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11 Most Popular Holiday Toys In History

11 Most Popular Holiday Toys In History HASMATNTDOY

If you haven’t already done your holiday shopping, this is the time of year where the most popular items can start disappearing from store shelves. This year, two of the fastest-selling holiday toys are Spin Master’s Hatchimals and Nintendo Co., LTD (ADR) (OTC: NTDOY)’s NES Classic.

Hatchimals are interactive toys that begin as eggs and eventually hatch into furry creatures, grow and learn if properly cared for.

The NES Classic is a mini reboot of the popular Nintendo gaming system that comes with 30 classic games, including “Super Mario Bros.” and “Ninja Gaiden.”

Ebates.com recently came up with a list of the most popular and hard-to-find holiday toys of the past 35 years. Here’s a look at a sampling of some of the most popular toys in recent decades.

Cabbage Patch Kids (1983)

Customers were forced to wait in line for hours to buy these popular dolls during the holiday season. Between 1978 and 1985, Cabbage Patch Kids dolls generated $600 million in sales.

Teddy Ruxpin (1985)

The talking teddy bear was marketed as “the world’s first animated talking toy.” The toys were so hard to come by during the 1985 holiday season that shoppers were often forced to pay double or triple the typical retail price to get their hands on one.

Game Boy (1989)

Nintendo instantly sold more than 1.1 million Game Boys, making the device one of the most popular electronic gaming devices of all time. The Game Boy was inducted into the National Toy Hall of Fame in 2009.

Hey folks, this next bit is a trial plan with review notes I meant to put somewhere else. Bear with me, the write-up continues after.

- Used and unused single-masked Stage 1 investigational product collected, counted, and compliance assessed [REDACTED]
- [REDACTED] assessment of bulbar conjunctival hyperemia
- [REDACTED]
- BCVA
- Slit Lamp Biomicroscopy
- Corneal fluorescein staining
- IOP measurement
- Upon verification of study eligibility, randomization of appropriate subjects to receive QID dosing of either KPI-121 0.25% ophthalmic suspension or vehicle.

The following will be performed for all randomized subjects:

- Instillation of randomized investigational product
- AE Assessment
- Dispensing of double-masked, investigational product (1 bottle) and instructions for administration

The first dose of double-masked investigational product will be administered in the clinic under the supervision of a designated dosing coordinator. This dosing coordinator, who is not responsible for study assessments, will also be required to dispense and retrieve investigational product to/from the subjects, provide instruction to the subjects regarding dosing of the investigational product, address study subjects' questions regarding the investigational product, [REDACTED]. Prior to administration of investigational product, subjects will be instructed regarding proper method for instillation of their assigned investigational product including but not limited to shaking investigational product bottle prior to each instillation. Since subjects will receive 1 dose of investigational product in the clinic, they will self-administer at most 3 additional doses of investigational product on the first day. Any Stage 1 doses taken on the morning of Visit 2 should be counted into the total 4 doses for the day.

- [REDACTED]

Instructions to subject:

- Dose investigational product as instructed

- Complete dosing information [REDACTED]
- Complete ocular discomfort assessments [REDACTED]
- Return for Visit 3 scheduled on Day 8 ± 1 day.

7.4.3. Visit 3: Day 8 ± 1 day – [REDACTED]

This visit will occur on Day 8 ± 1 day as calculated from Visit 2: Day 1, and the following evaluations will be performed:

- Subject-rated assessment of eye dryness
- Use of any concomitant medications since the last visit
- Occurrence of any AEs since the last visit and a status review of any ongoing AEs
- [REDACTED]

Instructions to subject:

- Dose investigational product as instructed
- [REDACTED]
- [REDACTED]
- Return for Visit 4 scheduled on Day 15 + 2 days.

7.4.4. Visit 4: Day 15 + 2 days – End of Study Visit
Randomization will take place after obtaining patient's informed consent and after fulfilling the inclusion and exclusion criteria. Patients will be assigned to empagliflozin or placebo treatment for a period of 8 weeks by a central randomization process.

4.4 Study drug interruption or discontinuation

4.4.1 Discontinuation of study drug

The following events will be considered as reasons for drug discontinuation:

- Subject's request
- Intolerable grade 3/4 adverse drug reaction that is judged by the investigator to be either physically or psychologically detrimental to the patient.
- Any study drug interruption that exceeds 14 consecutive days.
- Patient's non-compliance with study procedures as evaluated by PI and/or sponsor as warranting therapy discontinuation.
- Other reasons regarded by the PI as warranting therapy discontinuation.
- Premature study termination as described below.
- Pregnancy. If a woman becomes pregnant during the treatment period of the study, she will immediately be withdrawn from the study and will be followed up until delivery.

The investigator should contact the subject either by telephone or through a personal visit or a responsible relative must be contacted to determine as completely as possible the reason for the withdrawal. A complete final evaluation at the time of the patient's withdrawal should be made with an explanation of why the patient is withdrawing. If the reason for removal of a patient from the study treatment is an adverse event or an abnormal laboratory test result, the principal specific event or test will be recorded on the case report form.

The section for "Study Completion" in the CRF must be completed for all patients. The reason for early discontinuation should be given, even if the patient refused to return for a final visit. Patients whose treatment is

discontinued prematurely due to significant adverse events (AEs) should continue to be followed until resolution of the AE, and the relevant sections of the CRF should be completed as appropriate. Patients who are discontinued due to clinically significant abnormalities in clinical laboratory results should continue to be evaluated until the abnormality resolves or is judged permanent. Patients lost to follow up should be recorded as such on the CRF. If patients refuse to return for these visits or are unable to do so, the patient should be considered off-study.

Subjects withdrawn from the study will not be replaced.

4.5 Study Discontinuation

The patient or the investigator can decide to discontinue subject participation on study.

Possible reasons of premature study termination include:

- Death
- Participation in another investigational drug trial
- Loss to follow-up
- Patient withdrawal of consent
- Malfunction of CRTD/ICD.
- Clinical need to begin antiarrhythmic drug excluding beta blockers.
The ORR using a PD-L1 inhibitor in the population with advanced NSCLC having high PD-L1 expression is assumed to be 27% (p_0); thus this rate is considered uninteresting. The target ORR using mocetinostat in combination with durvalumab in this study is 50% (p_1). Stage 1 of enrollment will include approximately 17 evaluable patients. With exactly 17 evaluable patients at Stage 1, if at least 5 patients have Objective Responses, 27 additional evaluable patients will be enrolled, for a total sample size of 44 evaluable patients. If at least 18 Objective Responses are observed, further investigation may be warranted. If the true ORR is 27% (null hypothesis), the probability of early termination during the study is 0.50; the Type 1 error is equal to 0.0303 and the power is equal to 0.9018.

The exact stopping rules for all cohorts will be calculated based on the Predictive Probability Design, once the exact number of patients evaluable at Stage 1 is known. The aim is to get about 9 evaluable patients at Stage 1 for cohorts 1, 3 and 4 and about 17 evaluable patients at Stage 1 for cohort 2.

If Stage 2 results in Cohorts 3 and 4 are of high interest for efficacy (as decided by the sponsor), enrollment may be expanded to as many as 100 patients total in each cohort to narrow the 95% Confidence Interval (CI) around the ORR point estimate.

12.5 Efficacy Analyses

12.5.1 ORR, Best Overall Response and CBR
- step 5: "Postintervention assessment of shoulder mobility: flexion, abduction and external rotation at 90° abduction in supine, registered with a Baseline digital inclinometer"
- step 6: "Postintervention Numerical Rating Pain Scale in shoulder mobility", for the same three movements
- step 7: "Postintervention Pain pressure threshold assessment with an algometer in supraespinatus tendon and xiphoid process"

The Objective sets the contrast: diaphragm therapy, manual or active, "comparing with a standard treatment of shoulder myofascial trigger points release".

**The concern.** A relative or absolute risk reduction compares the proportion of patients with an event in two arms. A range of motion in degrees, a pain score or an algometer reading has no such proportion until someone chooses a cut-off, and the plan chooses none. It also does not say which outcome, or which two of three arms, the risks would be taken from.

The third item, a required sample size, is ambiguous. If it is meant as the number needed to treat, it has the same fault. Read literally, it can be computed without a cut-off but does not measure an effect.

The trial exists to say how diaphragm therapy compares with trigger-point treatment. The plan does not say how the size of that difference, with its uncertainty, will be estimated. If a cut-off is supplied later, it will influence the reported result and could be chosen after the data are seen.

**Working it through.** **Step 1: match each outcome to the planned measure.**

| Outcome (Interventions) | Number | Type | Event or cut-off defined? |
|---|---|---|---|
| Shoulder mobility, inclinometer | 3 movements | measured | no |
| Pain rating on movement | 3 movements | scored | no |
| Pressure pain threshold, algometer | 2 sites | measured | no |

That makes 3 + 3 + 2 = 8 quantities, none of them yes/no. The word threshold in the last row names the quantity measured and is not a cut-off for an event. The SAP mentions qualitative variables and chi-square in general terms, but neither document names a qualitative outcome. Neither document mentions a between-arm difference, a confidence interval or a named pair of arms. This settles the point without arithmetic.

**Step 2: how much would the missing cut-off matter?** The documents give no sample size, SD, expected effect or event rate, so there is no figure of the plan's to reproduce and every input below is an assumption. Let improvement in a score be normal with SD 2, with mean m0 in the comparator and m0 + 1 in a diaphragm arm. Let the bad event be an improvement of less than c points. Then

Beanie Babies (1995)

Ty Warner masterfully created demand for its bean-filled toys by arbitrarily removing certain varieties from the market, creating shortages for collectors. Reports of Beanie Babies fights breaking out in toy stores were common in the mid-1990s.

Tickle Me Elmo (1996)

The talking Elmo doll was a surprise hit, meaning it quickly became extremely hard to find. Shoppers even resorted to fistfights over the dolls and paid hundreds of dollars to re-sellers.

Tamagotchi (1997)

These handheld virtual pets flew off the shelves during the 1997 holiday season. At one point, U.S. retailers sold an average of 15 Tamagotchis per minute.

Furby (1998)

Shoppers paid as much as $400 for the $35 electronic toys during the 1998 holiday season. The CEO of Egift described the period as “Furby hell” due to the overwhelming demand for the toy.

Pokemon (1999)

Nearly 20 years prior to this year’s Pokemon GO craze, the original wave of Pokemon trading cards and other merchandise swept through the country during the 1999 holiday season. Even Burger King got caught in the Pokemon phenomenon when it ran out of Pokemon toys during a holiday season promotion.

Bratz (2001)

These teen fashion dolls were so popular during the 2001 holiday season that they eclipsed Barbie as the top-selling girls toy that year. Despite the toy’s popularity, some parents criticized Bratz for their provocative outfits and thin bodies.

Nintendo Wii (2008)

The revolutionary Nintendo Wii was the most interactive gaming system in history and sold 10 million units in 2008. Not surprisingly, it was one of the hottest holiday gifts of the year as well.

© 2016 Benzinga.com. Benzinga does not provide investment advice. All rights reserved.


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